Learn Ethical Hacking Episode #26: External Nmap Resources

 

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Hello everybody and welcome to this tutorial. Today, I will show you some more stuff you can do with nmap. But, more importantly than that, I will show you a tool which you can use to assign a physical location, namely a city, to an IP address. It’s relatively precise, but the downside of it is that you can only make 1,000 queries per day. I mean, 1,000 queries per day is still fairly reasonable, however if you’re doing some form of mass scanning it won’t really help you much. You will need to go online and download additional libraries for that. But, 1,000 is a very good number, and let me just show you how it actually works.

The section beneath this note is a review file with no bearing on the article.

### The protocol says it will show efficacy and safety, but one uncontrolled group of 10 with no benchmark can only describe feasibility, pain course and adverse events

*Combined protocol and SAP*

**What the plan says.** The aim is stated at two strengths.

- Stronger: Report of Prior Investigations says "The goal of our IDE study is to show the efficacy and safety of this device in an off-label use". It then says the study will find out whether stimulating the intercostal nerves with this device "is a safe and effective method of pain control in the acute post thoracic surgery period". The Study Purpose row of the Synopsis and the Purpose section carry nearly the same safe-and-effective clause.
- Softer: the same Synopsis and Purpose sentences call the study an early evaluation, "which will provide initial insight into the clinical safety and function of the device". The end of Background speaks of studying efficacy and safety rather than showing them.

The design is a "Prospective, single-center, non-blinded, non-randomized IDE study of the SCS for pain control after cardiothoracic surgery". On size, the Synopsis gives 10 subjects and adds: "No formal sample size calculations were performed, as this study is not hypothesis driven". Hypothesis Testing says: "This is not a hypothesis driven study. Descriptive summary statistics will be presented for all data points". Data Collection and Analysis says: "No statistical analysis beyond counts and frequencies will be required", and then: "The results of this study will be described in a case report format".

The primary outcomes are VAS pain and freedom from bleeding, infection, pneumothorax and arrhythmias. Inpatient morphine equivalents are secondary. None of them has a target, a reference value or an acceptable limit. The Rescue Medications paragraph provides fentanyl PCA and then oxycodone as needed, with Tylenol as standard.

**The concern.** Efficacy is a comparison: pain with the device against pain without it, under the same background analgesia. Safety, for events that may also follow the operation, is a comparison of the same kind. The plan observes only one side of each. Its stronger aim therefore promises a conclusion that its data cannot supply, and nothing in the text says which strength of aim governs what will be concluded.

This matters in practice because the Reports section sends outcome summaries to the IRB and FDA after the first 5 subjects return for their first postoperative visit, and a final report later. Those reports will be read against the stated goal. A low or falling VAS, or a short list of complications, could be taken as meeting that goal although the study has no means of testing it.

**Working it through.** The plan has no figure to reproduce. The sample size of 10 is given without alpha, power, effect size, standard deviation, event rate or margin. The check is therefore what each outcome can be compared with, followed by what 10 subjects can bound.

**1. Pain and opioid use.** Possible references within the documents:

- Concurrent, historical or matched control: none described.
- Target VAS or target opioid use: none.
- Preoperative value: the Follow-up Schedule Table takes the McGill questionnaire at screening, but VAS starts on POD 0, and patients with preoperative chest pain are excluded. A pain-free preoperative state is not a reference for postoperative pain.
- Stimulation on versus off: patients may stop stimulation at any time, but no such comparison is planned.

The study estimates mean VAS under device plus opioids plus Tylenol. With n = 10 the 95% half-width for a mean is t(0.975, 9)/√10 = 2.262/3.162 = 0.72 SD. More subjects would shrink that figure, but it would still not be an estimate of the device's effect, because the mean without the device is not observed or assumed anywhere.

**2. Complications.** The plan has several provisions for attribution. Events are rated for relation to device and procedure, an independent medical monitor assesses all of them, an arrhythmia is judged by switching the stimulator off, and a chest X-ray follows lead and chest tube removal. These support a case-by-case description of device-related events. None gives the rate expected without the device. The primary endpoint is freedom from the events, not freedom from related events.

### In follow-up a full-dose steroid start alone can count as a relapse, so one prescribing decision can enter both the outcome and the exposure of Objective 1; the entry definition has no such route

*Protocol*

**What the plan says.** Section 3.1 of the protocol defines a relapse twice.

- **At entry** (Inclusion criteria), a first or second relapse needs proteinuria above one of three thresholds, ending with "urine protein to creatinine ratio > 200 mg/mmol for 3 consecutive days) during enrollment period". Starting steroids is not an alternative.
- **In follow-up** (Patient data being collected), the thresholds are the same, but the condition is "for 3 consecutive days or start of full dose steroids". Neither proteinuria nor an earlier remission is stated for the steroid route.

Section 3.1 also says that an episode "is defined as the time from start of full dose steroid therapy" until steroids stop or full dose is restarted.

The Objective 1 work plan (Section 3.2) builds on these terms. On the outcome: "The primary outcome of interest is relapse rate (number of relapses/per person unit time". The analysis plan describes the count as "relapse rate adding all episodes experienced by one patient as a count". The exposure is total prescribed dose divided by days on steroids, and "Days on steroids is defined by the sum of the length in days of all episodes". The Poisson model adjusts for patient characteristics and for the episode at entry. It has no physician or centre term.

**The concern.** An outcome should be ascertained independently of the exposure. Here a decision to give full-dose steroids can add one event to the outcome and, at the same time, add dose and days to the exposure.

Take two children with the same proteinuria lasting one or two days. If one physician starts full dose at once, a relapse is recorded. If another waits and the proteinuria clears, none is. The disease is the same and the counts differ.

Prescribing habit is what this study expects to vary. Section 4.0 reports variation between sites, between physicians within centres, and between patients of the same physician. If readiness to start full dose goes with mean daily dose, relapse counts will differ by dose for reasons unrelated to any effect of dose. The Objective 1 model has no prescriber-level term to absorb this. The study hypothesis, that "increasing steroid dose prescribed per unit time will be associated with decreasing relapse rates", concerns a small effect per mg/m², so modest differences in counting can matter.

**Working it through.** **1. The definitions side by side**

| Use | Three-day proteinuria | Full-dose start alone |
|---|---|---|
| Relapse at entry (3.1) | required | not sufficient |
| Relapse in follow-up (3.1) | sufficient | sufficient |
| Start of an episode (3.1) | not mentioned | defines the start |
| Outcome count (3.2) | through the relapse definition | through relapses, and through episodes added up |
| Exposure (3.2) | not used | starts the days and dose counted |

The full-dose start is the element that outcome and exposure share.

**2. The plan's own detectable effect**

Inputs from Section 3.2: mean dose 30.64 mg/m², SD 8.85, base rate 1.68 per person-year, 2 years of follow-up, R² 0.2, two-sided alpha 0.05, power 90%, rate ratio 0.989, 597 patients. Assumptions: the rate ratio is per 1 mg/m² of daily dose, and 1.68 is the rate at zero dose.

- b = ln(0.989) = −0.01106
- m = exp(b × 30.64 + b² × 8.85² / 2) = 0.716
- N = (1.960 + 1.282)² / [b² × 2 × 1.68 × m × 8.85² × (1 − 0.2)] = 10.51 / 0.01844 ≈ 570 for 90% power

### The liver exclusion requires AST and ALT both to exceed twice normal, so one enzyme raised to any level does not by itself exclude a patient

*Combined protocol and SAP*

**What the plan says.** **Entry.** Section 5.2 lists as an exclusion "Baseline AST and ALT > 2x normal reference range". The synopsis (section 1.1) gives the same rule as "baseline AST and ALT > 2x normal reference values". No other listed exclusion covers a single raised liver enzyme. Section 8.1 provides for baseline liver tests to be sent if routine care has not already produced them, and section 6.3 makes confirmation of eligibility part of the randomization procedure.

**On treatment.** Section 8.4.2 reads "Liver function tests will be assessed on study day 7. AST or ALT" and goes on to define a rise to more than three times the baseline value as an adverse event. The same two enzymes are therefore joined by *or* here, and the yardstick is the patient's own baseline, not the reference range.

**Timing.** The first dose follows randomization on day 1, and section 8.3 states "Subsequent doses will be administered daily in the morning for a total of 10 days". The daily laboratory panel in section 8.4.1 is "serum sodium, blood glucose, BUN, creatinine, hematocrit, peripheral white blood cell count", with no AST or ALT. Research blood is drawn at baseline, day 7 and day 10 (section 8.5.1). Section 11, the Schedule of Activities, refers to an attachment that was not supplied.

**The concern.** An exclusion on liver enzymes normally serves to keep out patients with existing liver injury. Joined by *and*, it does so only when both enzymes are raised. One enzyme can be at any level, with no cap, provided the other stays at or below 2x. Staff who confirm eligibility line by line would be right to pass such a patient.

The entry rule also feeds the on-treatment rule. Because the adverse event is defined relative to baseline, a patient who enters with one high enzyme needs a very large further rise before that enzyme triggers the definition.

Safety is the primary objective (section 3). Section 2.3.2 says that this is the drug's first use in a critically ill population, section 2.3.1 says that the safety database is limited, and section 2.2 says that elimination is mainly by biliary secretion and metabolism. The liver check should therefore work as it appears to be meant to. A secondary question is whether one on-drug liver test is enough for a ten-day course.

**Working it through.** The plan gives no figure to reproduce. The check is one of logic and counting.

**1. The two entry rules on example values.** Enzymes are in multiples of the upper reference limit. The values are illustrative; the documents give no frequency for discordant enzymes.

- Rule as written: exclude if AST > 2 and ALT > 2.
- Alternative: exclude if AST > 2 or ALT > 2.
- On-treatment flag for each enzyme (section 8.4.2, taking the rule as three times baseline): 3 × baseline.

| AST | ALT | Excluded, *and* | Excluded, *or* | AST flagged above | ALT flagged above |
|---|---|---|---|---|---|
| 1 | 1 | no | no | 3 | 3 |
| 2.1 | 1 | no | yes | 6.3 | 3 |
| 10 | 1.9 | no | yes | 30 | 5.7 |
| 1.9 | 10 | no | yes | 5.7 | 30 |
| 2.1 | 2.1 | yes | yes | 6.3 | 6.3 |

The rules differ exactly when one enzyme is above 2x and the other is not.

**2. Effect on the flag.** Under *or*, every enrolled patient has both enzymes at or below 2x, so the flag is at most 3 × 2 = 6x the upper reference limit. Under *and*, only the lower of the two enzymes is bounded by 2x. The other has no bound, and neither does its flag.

So, here I have a command. This is the command that I’ve used previously, scanme.nmap.org, and to pull information from it. So, it’s curl ipinfo.IO/, and then you get an IP address here, it’s a curl script, just copy/paste that here, and this is the command, curl. This is the argument that you are passing to it along with the IP address. Once you press ENTER it queries the server, and there you go. You have an IP, and you get a host name as well. You get a city, it’s Vermont, it’s region is California, a country, U.S. You even get some coordinates here, organization, postal code, and so on and so forth. So, you get some really useful information here in regard to an IP address. But, as I said, the downside is that you can make only 1,000 queries per a day. So, you’re not doing anything illegal here, you are simply querying a database somewhere in the world to give you specific information on an IP address. You could have done this by simply typing on the net whois, however I wish to teach you how to do these things in the terminal so that you will be less dependent on the browser. Anyway, let me just go ahead and clear this.